Where Are We Going Dad?
Where Are We Going, Dad? actually originated in Korea but a Chinese version was created following its initial success. The premise is very simple, 5 fathers take their children to different rural areas across the country, explore and learn about local culture and customs.
The fact that this is a reality show adds an extra element for those wishing to become more familiar with Chinese culture - nothing is scripted or glamourised, what you see on screen is real people interacting in real ways.
In addition to this, the show is designed to be a way for people to explore rural China and understand its culture so you can learn about hundreds of different places, foods and customs without even leaving your room.
Attracting more than 75 million viewers per episode, the show has become a big hit in China and has even been adapted into 2 films so if you finish all the episodes you still have something to look forward to! We hope you have as much fun exploring rural China as we did!
Fighting Youth is a Taiwanese drama following the story of Zhang Xiao Yu and her journey in gaining the respect of her sales director Lin Rui. Working at a huge international cosmetics company isn't easy and we watch as the office politics begin to unfold - rivalry, betrayal and opportunity are all on the cards.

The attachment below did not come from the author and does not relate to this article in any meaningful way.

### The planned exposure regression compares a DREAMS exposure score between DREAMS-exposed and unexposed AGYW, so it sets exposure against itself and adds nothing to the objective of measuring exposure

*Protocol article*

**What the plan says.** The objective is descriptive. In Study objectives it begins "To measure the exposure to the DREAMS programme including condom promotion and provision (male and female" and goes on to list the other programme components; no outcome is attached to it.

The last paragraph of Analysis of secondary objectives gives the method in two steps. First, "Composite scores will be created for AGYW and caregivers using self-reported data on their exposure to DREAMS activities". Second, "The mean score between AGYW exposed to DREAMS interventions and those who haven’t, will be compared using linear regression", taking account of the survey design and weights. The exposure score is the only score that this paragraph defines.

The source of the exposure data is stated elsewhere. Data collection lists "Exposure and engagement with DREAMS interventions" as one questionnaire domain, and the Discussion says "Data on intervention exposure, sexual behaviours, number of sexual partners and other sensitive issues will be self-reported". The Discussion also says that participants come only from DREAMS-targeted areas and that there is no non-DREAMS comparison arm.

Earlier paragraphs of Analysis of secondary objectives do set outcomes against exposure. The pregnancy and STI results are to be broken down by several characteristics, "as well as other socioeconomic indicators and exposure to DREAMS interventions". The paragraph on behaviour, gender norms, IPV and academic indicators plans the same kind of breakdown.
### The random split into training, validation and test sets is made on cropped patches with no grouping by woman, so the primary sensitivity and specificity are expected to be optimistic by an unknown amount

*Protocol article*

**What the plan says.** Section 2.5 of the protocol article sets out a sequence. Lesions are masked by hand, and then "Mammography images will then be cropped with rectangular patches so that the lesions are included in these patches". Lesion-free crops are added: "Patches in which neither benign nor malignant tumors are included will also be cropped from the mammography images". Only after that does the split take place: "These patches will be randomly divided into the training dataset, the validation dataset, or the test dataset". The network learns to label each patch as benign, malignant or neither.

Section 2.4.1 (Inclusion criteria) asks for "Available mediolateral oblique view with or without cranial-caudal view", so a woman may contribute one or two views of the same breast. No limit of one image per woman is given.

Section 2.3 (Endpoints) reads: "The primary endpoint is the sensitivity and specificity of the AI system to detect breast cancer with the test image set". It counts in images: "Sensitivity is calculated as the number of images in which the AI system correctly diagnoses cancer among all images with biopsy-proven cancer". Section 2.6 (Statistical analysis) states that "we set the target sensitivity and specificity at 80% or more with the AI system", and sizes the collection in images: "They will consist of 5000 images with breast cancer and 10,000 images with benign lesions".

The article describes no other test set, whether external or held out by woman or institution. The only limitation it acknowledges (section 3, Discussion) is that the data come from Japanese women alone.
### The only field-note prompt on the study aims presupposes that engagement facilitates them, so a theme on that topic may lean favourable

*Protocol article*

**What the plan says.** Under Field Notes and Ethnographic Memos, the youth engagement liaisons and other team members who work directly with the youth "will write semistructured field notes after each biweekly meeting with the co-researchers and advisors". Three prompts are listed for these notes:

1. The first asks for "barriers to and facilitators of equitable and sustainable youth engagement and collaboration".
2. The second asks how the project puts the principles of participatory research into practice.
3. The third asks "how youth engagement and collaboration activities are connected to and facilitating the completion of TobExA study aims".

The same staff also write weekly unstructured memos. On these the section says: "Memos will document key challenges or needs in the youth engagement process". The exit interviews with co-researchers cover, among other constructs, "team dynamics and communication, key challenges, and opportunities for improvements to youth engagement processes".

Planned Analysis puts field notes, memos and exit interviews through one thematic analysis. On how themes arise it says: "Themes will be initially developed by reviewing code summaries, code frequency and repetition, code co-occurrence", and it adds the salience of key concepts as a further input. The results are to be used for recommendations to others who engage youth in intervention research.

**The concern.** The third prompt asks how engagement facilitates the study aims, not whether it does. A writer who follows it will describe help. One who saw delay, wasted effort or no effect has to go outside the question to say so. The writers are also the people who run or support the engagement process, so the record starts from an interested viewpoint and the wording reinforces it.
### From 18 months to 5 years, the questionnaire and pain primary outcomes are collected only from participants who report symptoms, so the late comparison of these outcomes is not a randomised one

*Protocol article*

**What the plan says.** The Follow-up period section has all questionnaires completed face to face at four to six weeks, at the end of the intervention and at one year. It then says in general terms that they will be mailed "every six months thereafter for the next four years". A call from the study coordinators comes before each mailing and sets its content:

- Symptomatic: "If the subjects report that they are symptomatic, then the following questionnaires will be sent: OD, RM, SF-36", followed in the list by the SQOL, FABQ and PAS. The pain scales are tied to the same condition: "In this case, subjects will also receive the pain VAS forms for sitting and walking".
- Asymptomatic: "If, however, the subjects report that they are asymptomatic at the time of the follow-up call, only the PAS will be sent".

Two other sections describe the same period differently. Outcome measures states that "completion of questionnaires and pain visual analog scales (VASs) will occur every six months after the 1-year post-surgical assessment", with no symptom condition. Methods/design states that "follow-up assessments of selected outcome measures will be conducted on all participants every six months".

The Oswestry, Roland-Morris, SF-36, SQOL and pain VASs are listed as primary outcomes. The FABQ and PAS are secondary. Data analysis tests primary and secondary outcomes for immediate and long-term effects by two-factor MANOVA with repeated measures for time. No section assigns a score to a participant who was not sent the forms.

Despite all that's going on at work, Zhang Xiao Yu does manage to lead a successful love life with romance being a common theme throughout the show.
This show not only gives some insight into the modern Taiwanese way of life, it also helps us to understand work culture, interpersonal relationships and the importance of one's career in Asian society. The Chinese used is casual, conversational Mandarin and more advanced learners may even notice the subtle differences between terminology used in Taiwan and mainland China.
All round entertaining and very watchable, Fighting Youth is definitely one to add to the list, especially if you plan to visit Taiwan!